Her eyes, normally the color of wet autumn, flash a sudden, menacing green. "Absolutely not!" cries the young ballerina, stricken, it is clear, not for the first time by this question.
Leslie Browne has been asked if she landed the ingenue role in "The Turning Point" because of her family's friendship with Nora Kaye, the film's executive producer.
"I'd say," she continued in a rush, "that because of her friendship with my mother I got the opportunity (to try out). But this was a professional film. It cost millions! Do you honestly think - well, anyone who thinks that I don't even have time for. It's stupid, that's all. Do you think other people don't think that?"
She stops, subdued abruptly by her own outburst. She has said, she realizes a bit too much. For Leslie Browne, fresh from Geoye Balanchine's corps de ballet, managed (as we all know by now) to grab that part right from under polished Gelsey Kirkland's wounded foot and spirit.
It's still the same old story, Star ballerina gets sick (old/incapacitated/pregnant); fresh-faced novice jumps in to take her place . . . Well, you know the rest: It's called "The Turning Point." So does Leslie Browne, who is no one's fool.
"It's sort of a stereotypic situation," she says, neatly summing up the movie in her dressing room at Wolf Trap where she'll be performing through Tuesday. Grinning shyly, she recites the litany: "Girl comes to New York, and all that. The only thing that never happens is that she becomes a ballet star overnight. That never happens."
No, that never in fact does happen - not in ballet; although recognition (if not stardom) does allow Brownie to perform now at Wolf Trap in the Janacek dance spectacular along with the likes of Erik Bruhn and Edward Villella. In Hollywood, however, destiny can deal out swifter and more immediate gratituation and it is mildly ironic that Leslie Browne, who always wanted to be an actress anyway, lapped up her first taste of success from the celluloid cup.
She had the face for it - that more than anything: great dark pools for eyes set in a fawn-like face - less than beautiful, to be sure, but highly romantic in its gentle arrangement. Ingenue actersses may need that kind of face; prima ballerinas do not. The question for Leslie Browne, famous but not perfection at 20, is where does she go to attain it from here?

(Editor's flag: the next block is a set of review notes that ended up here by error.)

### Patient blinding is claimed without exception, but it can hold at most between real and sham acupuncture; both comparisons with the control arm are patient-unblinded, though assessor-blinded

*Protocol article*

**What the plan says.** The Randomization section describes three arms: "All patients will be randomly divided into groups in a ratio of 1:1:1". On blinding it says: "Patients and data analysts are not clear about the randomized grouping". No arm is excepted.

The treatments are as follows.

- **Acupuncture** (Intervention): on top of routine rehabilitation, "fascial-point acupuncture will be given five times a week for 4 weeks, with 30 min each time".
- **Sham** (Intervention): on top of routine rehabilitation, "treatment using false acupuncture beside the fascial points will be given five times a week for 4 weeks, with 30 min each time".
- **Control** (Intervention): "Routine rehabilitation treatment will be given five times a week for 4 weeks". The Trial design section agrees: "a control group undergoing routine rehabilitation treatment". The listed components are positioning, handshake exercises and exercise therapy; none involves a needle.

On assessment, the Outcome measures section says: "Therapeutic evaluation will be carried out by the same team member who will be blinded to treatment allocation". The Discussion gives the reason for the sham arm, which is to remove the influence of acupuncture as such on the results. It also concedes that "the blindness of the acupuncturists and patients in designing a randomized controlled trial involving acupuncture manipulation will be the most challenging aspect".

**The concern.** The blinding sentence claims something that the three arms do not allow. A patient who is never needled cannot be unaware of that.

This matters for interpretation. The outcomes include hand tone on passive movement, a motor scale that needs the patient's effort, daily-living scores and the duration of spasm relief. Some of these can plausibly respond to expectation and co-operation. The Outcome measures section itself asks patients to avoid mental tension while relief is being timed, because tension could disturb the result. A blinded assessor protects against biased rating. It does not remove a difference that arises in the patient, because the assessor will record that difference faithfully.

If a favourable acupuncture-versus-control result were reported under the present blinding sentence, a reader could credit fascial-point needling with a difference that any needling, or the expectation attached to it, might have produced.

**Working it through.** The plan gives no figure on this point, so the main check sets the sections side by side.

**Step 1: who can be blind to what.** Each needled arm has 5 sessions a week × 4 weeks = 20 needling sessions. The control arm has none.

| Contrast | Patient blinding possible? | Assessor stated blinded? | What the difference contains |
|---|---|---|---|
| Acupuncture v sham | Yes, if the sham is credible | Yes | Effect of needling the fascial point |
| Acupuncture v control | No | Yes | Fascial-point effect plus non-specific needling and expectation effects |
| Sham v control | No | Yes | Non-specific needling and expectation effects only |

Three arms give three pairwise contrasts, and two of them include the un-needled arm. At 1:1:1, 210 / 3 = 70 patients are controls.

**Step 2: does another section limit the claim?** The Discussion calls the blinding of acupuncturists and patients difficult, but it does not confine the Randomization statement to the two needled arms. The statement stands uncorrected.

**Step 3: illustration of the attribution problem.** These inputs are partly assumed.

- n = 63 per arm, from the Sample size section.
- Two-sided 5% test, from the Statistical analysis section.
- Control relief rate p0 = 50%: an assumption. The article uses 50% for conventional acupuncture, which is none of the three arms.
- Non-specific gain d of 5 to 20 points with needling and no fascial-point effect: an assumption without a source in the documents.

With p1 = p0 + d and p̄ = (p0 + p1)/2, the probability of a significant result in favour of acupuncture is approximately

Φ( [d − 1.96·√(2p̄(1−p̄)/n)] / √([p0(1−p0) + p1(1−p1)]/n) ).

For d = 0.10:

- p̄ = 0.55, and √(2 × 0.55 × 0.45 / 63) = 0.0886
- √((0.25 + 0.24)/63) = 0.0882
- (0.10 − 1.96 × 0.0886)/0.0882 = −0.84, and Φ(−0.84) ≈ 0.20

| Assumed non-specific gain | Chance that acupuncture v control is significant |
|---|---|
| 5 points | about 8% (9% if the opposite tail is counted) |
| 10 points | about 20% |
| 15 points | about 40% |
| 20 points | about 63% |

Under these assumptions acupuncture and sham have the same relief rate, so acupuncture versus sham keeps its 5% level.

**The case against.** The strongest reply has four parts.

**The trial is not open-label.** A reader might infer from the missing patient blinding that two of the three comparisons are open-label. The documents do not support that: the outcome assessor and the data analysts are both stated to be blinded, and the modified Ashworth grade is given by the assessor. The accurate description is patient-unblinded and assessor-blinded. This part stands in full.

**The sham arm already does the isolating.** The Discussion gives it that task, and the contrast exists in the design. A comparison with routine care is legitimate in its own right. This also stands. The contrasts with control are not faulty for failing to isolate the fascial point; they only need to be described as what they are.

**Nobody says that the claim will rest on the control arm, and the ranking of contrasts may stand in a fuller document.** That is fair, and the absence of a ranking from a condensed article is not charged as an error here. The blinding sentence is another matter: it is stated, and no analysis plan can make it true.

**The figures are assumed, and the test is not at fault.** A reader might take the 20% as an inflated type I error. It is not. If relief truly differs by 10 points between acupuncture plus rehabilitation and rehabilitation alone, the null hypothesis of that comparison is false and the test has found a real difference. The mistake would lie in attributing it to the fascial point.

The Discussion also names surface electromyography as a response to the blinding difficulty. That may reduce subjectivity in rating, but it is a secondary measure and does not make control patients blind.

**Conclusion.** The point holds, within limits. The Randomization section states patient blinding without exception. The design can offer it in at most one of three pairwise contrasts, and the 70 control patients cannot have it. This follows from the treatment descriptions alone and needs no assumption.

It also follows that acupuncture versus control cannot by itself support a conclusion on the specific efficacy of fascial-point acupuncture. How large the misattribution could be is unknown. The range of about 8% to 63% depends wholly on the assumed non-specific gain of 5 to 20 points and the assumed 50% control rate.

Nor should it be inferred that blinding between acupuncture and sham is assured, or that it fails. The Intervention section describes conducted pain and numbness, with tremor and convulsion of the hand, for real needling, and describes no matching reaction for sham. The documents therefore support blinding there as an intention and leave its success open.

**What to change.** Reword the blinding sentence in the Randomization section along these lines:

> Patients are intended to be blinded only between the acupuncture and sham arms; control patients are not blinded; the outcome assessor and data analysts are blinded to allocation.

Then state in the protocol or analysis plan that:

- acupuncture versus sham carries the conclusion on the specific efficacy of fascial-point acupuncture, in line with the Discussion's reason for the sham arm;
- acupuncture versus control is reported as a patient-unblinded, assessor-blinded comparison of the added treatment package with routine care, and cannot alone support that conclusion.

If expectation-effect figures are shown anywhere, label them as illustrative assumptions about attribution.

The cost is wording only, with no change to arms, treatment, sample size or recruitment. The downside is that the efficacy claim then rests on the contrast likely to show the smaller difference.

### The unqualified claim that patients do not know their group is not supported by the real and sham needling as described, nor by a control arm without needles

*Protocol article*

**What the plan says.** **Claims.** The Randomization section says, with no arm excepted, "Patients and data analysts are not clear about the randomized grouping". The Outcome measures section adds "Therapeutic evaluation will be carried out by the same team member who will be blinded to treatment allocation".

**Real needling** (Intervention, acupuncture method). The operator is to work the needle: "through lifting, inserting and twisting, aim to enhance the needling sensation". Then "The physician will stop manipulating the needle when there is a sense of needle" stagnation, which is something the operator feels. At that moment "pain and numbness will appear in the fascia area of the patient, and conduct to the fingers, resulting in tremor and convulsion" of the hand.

"See, that's the question," she acknowledges readily. "Now I've got to go up.But I can't be pushed and pushed to do things beyond my limit. See, I get a lot of advice from a lot of different people, and I think one has to know what to see through. I think right now what I have to do is let myself grow - so that it isn't BOOM! - and then I can't do anything else."
Her movie costar, the divine Mikhail Baryshnikov, when asked recently about Browne's performing ability, replied that she had "very nice potential," but implied by his attitude that she was merely a passable dancer.
"Well - " she grins once again " - think I was just passable at that time, was just very appreciative that Misha agreed to do the film with me. He doesn't give you a clear idea of how you're doing when you're with him."
This time she smiles, mostly to herself.
She's a clever young woman, Leslie Browne, and so the bravado that springs forth from a number of her utterances is entirely missing when she speaks of Baryshnikov the Formidable, and is replaced by a stunning humility.
He, after all, condescended to open the door for her, which is quite possibly why Leslie Browne says, "There are so many people around him all the time. I just didn't want to be one of them. You don't have to make yourself important around him. I just tried to keep out of the way."
Anna Aragno, a dancer who shares her Wolf Trap dressing room, enters for the second time, hoping to change. She stares coldly around the room, then says crisply, "You'll have to leave now. There's a lovely lobby outside."